How to bridge the spatial scale gap in Earth's surface observation: the drone solution

The success and popularity of drones have enabled significant technological developments and decreased their market cost. Veerle Vandeginste investigates the opportunities and challenges of using small drones in field geological studies.

Observations of the Earth's surface happen at a range of scales, and vary from on the ground human observation to up in space satellite monitoring. Generally, the smaller the area covered, and thus the smaller the scale of the observation, the better the resolution of the observation. The resolution of on the ground observations is in the order of tens of micrometers to a few millimeters, whereas for satellite remote sensing the resolution is in the order of tens of centimeters to a few meters. The revolution in drone technological development offers the ultimate solution to bridge the spatial scale gap between on the ground and satellite imaging techniques.


Small drones, such as the DJI Phantom quadcopter, enable imaging at the millimeter to centimeter resolution. In addition to filling the gap in effective spatial range and resolution, these drones offer the flexibility of documenting horizontal, inclined and vertical surfaces. Hence, drones are the key to overcome the challenge of inaccessible rock exposures, such as vertical cliff faces. Some world class sedimentary formations occur in cliffs, and multi-rotor systems (e.g. quadcopters) can be used to document these structures at an unprecedented high resolution.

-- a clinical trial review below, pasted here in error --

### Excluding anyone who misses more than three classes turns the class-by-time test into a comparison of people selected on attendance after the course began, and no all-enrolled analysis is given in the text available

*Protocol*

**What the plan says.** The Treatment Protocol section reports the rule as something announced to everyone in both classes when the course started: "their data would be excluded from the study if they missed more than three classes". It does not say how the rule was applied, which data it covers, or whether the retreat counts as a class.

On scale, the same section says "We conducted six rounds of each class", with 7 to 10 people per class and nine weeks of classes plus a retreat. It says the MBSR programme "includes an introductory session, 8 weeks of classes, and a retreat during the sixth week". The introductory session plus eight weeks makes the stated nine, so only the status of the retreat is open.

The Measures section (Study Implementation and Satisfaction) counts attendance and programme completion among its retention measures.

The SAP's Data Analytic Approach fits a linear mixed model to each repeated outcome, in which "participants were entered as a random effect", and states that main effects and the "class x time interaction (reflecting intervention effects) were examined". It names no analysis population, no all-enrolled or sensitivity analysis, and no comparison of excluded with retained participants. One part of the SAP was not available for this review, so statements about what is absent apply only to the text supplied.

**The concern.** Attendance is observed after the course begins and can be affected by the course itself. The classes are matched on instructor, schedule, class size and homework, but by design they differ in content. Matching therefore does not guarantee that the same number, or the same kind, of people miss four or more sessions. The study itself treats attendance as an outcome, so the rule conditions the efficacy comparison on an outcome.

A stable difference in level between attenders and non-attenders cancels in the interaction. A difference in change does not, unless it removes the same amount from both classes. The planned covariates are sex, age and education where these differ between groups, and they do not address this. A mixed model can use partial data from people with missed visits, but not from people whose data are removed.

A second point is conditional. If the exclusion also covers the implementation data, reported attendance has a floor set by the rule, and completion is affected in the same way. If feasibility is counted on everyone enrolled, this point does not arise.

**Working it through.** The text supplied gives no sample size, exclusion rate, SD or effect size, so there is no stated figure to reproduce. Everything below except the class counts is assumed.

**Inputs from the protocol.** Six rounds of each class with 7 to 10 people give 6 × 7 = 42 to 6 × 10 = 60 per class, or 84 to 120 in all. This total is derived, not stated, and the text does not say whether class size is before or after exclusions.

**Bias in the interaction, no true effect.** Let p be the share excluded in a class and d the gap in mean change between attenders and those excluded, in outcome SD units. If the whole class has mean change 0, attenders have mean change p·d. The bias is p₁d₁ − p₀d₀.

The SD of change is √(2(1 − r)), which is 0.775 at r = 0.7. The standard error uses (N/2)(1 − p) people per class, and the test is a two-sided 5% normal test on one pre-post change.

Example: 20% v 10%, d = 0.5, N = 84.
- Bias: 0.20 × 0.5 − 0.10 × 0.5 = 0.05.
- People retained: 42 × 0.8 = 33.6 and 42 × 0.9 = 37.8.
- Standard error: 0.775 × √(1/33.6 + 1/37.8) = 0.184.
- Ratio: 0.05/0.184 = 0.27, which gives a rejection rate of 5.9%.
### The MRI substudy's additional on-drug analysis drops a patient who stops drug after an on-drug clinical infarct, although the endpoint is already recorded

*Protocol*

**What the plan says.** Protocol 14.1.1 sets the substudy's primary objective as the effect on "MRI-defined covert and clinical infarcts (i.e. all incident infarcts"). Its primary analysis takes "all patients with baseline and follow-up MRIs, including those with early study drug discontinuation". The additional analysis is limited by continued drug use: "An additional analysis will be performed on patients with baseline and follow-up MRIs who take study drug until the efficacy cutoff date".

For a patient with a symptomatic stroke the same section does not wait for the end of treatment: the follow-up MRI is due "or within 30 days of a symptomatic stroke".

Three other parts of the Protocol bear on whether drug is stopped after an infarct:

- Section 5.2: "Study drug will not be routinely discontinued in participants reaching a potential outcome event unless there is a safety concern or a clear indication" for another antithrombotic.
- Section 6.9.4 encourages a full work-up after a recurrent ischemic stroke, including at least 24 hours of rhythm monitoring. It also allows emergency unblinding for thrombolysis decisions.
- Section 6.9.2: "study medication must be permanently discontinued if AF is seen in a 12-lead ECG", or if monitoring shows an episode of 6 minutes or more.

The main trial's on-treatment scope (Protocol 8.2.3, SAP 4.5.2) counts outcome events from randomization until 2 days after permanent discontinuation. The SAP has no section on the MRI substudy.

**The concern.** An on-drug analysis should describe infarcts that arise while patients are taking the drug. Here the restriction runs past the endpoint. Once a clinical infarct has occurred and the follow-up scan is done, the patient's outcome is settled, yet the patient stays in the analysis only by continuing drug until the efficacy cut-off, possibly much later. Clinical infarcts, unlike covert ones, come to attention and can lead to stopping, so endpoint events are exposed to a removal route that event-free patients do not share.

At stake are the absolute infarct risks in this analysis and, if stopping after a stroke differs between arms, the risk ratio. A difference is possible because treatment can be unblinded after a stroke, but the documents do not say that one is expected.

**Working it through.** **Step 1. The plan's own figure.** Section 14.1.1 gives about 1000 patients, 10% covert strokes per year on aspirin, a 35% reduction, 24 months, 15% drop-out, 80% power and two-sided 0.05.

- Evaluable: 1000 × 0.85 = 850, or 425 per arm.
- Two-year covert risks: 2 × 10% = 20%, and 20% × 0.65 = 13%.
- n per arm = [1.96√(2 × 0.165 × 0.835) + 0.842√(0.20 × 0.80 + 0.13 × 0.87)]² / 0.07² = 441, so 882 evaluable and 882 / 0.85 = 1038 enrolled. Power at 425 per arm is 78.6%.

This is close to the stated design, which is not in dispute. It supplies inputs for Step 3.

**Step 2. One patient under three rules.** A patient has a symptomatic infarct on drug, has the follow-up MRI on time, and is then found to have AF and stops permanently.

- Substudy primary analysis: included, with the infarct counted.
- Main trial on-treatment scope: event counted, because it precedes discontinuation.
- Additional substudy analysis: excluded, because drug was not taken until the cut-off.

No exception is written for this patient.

Drones can also be deployed to monitor sites that pose a potential hazard, such as imaging of volcano craters or volcanic lakes. Beyond conventional photogrammetry, other sensors can be attached to drone platforms, such as multispectral and hyperspectral sensors, monitoring devices for CO2 and other gases, etc. Further developments are on-going to miniaturise laser scanning technologies, and other types of sensors that are of interest.

Drone-captured images are used to reconstruct detailed maps of three-dimensional models from surveys of geological study sites, and form the fundament for further quantitative analysis. The advance of extraordinarily fast, cost-effective and high geometric resolution aerial photogrammetry using small drones is revolutionary compared to the traditional methods.

Besides the vast range of applications in which drones can play an important and innovative role, the small drones are low-cost and easy to use. These multi-rotor drones need only a very small area for take off and landing, which makes them very flexible in the field, as they can take off from very irregular rocky surfaces. They have accurate positioning and a good level of automation. The small drones (such as the DJI Phantom quadcopter) are lightweight and can easily be carried by one person in the field, which makes it ideal in terms of mobility in mountainous regions. They can also be used at short notice.